Remains found in Georgia have reopened the cold trail of Ronald Henry Tammen, who mysteriously disappeared from his Miami University dormitory 54 years ago.
The Butler County Sheriff’s Department is working in conjunction with Walker County Sheriff’s Department of Georgia and the Oxford Police Department (OPD), according to Butler County’s Sgt. Monte Mayer.
The remains found in Georgia are dated to the same spring as Tammen’s April 19, 1953 disappearance, Mayer said.
“This is certainly a good lead that requires some following through,” he said. “But many cold cases have hundreds, if not thousands of leads. We know it was a body buried in the 50s.”
According to Mayer, Detective Frank Smith, Butler County’s cold case investigator, is handling the case by working with Georgia regarding identification of the remains found, as well as gathering up all known information of Tammen.
“We are months from making a decision on this case,” Mayer said. “Everything remains very speculative at this point.”
Sgt. Jim Squance said OPD is currently working with Butler County, but that the station retained minimal record of Tammen before he disappeared at the end of his sophomore year. Tammen was reported missing by his roommate after disappearing the night before with his lights and radio on and textbook open.
“Our role is to assist Detective Frank Smith and the Georgia team in any way we can,” Squance said. “We don’t have a hole lot of information (on Tammen). We have as much as you can have from 1953.”
OPD’s records include no more than a traffic ticket Tammen had received for running a red light at High and Main streets just a month before he was last seen at Miami’s former Fisher Hall. Walker County Sheriff’s Department was unavailable for comment.
However, the story of Tammen has continued to boggle the minds of more than five decades of Miami students, faculty and staff.
Former Miami President Phillip Shriver arrived at Miami in 1965 amid continual speculation as to where Tammen went that April without his possessions or car keys.
Shriver said one of the last people who saw Tammen was Richard Farmer, for whom the Farmer School of Business is named. Farmer resided in Fisher Hall where Tammen served as a resident assistant. Tammen then asked for replacement sheets and a pillowcase from a house manager, because his residents had placed a dead fish in his bed, Shriver said. Then Tammen disappeared from his studies and from the university. A woman from the nearby town of Seven Mile reported a young man with no coat and mud on his face knocking on her door late the same night asking for the nearest bus stop, Shriver said. The woman reportedly told him to go up the road eight miles, then reported the incident to police investigating Tammen. The coatless stranger has never been confirmed as Tammen.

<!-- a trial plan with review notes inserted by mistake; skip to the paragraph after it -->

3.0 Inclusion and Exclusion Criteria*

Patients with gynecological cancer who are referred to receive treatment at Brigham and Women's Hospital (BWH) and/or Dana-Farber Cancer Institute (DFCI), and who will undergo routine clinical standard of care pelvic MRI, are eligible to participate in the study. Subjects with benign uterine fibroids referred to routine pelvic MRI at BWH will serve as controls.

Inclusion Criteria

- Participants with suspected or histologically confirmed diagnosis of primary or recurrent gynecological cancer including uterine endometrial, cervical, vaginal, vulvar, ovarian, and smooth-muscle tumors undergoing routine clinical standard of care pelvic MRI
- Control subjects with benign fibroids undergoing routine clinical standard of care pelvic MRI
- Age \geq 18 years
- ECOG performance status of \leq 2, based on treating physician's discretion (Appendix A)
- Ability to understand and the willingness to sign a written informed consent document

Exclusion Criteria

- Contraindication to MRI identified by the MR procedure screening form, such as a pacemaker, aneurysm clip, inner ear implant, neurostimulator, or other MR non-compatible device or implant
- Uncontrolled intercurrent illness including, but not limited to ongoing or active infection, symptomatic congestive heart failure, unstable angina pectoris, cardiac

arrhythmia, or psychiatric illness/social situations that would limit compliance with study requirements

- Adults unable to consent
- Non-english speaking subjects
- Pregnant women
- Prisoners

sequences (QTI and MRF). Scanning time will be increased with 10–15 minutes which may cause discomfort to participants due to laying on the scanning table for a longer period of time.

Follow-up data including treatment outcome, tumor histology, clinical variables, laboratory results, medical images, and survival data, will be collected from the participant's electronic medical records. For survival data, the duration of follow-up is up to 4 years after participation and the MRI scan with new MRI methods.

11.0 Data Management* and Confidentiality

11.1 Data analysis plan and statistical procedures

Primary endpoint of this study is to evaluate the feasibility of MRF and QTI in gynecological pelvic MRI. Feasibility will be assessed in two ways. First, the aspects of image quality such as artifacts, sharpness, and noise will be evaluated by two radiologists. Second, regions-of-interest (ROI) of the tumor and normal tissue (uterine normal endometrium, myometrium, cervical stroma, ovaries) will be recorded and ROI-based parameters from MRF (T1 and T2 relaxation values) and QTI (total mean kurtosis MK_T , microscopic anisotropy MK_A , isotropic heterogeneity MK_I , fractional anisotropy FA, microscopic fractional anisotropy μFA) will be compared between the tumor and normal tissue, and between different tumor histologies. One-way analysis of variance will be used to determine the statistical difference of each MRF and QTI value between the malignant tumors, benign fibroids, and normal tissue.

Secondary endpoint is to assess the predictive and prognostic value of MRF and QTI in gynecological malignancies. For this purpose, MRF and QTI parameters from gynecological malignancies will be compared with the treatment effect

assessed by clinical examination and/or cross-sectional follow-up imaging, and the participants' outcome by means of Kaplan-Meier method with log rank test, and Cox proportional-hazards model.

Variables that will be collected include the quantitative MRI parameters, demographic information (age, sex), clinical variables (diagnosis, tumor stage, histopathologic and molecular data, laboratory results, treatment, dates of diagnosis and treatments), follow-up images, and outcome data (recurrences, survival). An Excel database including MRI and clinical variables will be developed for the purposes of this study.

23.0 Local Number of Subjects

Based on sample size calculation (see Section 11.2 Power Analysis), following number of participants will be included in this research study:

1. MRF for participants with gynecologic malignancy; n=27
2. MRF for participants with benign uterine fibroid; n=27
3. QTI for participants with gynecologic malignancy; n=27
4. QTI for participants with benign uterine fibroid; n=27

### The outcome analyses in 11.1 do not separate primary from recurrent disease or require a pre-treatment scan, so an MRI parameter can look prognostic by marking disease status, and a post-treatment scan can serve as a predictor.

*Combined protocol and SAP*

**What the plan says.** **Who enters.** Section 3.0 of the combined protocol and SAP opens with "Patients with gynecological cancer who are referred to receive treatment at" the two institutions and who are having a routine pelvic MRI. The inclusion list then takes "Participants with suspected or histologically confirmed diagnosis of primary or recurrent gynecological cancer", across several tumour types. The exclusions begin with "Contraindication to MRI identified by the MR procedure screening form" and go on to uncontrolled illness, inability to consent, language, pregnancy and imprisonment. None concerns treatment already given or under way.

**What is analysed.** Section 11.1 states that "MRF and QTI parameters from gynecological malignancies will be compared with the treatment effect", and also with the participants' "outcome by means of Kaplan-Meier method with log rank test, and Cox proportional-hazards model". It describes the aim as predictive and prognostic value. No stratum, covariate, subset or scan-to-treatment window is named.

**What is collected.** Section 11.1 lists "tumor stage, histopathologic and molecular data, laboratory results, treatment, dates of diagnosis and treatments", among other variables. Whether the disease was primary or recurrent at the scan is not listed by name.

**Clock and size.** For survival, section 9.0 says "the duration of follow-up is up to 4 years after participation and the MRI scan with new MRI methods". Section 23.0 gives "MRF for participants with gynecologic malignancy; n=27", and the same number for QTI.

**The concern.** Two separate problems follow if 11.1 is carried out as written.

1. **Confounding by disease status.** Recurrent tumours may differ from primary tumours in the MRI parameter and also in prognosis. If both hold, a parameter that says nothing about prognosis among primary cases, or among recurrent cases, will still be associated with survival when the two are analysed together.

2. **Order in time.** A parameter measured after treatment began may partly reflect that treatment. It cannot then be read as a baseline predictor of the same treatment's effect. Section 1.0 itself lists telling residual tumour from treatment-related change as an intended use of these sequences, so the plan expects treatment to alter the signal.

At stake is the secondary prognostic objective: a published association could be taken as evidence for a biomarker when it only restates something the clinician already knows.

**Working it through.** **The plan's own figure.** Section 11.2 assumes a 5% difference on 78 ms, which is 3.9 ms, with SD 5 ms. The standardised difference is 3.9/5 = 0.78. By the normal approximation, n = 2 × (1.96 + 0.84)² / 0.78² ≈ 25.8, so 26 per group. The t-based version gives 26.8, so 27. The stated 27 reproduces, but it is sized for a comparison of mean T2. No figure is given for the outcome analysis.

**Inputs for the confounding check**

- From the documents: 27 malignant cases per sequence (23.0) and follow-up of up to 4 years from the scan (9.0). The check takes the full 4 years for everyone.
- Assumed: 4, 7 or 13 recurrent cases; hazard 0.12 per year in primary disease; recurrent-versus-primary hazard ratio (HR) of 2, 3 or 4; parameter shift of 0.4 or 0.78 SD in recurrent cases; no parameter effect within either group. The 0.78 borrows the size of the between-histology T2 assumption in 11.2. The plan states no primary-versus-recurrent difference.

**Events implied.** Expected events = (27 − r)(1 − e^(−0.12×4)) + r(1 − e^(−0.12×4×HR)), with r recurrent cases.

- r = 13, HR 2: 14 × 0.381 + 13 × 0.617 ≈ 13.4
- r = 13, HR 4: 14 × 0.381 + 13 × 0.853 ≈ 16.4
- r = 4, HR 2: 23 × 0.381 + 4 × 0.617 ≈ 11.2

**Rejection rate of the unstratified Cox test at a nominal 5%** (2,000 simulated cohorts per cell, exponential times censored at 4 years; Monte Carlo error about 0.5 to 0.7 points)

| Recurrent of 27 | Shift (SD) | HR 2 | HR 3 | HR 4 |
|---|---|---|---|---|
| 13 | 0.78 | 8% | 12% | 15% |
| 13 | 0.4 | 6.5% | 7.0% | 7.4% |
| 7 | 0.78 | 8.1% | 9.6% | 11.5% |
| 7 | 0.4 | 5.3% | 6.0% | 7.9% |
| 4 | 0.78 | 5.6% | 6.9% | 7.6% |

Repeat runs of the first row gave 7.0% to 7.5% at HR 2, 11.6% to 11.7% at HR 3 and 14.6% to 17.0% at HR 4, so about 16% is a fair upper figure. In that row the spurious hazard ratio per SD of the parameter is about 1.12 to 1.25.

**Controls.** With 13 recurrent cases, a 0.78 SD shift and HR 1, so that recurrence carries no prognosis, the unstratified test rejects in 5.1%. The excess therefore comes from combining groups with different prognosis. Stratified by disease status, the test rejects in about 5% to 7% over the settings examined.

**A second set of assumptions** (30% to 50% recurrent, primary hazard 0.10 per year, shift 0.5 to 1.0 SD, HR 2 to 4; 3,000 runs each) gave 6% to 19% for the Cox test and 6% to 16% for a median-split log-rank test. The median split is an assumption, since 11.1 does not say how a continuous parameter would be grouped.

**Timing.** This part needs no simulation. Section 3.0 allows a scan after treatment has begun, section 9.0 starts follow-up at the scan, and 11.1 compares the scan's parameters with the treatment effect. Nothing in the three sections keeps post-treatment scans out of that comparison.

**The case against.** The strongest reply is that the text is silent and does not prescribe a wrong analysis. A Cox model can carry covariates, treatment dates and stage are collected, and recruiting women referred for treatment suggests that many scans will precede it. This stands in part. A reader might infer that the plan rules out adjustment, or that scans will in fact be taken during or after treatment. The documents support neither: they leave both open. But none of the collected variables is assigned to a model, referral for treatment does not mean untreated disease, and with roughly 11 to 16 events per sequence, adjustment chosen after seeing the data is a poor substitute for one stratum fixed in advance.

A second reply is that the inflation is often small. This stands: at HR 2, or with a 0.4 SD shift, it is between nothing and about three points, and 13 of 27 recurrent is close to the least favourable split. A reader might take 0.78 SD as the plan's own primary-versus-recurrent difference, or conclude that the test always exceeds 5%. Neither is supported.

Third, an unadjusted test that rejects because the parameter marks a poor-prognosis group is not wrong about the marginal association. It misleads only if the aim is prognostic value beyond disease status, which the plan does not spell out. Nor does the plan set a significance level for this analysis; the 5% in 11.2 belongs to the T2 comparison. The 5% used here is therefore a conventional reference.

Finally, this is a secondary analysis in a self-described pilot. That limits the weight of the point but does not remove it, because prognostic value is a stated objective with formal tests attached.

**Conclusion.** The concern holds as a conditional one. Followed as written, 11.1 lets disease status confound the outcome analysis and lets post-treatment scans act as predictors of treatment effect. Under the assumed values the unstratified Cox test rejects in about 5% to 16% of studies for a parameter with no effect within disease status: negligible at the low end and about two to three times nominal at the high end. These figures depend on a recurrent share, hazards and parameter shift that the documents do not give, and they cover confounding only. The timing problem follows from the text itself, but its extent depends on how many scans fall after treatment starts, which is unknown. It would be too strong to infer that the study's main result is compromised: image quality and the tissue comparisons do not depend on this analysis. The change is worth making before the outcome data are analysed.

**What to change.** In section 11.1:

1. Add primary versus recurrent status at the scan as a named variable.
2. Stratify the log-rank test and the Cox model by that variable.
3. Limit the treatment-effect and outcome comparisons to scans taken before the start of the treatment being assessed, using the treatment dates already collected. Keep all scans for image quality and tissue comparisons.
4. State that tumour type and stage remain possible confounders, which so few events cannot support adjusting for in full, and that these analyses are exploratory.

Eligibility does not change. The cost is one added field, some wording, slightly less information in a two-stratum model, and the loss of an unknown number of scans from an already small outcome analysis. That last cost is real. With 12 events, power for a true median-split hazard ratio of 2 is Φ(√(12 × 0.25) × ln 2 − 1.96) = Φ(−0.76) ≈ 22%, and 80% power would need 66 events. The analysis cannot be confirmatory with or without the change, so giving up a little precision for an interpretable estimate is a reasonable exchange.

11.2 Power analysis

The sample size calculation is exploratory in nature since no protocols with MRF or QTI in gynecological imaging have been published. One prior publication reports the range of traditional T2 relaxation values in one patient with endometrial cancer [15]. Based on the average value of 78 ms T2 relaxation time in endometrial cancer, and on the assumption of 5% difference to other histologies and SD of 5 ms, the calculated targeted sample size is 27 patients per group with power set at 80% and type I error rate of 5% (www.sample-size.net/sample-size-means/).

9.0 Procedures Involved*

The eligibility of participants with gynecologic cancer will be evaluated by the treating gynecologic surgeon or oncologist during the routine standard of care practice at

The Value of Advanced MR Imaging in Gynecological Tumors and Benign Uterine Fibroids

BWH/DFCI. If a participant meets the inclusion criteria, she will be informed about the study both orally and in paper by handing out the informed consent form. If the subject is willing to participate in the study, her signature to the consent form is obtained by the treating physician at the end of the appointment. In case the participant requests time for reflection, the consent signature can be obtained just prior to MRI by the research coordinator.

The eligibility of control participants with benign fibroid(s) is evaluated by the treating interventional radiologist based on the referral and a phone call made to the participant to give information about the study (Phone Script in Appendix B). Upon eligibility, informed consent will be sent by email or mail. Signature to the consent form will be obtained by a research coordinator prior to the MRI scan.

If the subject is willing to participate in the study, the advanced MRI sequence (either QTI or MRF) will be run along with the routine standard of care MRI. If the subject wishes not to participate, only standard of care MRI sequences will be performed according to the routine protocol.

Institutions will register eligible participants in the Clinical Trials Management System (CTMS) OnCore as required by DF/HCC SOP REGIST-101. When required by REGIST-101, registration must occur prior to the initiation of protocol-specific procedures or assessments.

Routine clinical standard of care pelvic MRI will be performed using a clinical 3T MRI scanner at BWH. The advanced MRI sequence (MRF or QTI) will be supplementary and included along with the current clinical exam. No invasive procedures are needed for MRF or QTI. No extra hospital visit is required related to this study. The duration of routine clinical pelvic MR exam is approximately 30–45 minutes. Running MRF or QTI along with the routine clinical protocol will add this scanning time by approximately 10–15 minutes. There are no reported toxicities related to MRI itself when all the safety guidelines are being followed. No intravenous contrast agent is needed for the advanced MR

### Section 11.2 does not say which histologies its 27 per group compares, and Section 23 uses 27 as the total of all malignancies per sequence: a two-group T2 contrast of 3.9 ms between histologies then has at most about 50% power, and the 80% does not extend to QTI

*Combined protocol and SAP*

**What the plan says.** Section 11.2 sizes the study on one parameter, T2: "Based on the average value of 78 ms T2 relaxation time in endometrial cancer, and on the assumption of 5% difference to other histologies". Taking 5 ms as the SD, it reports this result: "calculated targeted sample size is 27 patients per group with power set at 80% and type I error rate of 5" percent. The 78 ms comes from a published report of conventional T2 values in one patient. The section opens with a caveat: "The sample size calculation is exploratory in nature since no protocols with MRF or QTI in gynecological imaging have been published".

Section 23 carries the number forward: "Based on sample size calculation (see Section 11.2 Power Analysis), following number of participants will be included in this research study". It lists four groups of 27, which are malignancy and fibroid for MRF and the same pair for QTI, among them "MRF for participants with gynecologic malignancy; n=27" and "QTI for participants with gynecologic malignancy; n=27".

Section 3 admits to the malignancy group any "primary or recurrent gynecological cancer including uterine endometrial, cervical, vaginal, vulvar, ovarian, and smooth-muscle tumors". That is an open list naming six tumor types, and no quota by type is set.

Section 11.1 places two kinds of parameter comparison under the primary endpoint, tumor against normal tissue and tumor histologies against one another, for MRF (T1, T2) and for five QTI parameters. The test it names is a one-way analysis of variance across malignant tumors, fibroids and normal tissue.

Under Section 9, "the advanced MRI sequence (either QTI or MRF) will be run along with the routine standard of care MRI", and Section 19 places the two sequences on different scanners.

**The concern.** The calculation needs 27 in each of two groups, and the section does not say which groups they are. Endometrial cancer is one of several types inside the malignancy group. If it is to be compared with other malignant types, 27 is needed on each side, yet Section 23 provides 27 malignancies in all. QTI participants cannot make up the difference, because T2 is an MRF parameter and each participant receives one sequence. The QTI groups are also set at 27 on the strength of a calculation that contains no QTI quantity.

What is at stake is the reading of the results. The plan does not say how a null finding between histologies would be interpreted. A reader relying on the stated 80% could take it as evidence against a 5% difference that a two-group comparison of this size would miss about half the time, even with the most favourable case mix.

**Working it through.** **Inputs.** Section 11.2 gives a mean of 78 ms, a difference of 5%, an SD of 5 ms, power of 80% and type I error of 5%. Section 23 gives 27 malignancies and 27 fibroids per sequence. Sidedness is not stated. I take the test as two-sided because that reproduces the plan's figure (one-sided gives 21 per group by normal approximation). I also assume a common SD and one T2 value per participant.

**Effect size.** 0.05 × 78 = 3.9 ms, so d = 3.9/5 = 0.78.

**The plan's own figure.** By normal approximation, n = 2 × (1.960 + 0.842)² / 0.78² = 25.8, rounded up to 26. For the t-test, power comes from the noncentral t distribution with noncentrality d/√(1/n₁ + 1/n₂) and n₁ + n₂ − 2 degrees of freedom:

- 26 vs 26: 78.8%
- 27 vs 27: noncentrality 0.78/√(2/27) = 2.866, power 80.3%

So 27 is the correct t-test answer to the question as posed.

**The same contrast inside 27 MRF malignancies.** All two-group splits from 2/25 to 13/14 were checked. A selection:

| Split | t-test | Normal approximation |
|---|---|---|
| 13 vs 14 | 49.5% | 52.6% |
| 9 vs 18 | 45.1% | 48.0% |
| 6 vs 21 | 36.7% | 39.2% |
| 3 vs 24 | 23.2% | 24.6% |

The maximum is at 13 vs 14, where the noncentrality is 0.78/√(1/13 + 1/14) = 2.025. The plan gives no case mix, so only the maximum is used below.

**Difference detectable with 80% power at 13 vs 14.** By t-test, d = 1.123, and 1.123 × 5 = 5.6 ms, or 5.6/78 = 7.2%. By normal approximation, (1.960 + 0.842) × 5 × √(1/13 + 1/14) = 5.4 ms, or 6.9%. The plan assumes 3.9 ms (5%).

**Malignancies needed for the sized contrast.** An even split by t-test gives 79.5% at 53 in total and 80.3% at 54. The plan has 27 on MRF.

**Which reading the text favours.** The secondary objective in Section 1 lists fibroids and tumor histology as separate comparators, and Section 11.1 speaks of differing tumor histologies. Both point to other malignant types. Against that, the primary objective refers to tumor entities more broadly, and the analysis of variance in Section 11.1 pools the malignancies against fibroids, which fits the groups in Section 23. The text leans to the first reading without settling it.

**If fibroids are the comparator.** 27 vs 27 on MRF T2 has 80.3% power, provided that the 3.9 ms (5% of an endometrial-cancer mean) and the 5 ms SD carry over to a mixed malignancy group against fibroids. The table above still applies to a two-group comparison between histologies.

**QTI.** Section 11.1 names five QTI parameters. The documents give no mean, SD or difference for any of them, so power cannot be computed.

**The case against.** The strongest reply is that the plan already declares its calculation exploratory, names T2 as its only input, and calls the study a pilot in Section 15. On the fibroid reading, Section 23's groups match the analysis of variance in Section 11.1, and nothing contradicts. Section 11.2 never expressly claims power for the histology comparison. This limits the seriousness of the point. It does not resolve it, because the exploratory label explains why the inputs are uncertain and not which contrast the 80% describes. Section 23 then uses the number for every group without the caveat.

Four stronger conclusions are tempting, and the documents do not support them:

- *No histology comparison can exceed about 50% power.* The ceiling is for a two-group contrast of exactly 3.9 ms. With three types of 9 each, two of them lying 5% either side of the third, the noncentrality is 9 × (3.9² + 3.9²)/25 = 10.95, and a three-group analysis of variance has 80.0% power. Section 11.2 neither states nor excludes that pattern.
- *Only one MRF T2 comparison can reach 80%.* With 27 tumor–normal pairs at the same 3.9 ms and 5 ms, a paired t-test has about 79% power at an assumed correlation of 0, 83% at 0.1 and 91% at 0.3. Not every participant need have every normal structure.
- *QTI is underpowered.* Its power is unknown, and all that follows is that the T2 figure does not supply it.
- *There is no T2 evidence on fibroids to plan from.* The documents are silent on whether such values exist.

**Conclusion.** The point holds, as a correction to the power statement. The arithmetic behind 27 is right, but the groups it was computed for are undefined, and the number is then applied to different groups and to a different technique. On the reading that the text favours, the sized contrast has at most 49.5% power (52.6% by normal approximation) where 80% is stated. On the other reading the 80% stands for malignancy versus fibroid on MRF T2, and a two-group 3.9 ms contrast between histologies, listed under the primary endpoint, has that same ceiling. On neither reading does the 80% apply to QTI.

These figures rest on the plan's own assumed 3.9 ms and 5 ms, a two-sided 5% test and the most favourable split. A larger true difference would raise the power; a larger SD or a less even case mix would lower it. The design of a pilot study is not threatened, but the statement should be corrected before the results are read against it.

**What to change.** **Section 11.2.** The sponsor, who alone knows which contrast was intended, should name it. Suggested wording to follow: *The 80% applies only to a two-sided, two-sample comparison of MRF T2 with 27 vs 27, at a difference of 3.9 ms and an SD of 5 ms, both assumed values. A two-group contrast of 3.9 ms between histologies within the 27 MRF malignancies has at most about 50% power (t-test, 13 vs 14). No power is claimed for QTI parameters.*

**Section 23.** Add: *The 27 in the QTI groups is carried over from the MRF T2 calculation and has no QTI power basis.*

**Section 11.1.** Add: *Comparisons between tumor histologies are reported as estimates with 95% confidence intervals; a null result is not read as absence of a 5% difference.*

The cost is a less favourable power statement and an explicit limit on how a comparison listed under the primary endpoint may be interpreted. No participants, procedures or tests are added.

Shriver, president of Miami from 1965-81, has followed the Tammen case over the years and said he keeps a large folder of clippings from the press the case has attracted.
“I can remember several leads police have followed (regarding Tammen),” Shriver said. “The rate has lessened over the years.”
Shriver is known for remembering Tammen in his speeches as an upstanding student who tragically disappeared under mysterious circumstances. Despite the story serving as a Miami ghost story for years, Shriver said he follows news of Tammen with hope of an ending.
“It’ll bring closure to a night that’s been discussed for years and years,” Shriver said. “Hopefully with the new technology that is available to police, members of his family and the school will finally find closure.”
Shriver said that while he was president in the 1960s, students’ interest was still so focused on Tammen’s whereabouts that a spiritualist psychic was brought to Fisher Hall. According to Shriver, the psychic allegedly had a vision of a young man investigating a basement noise when two men jumped him. The man reportedly had no further vision and allegedly had no prior information of Tammen’s final night at Miami.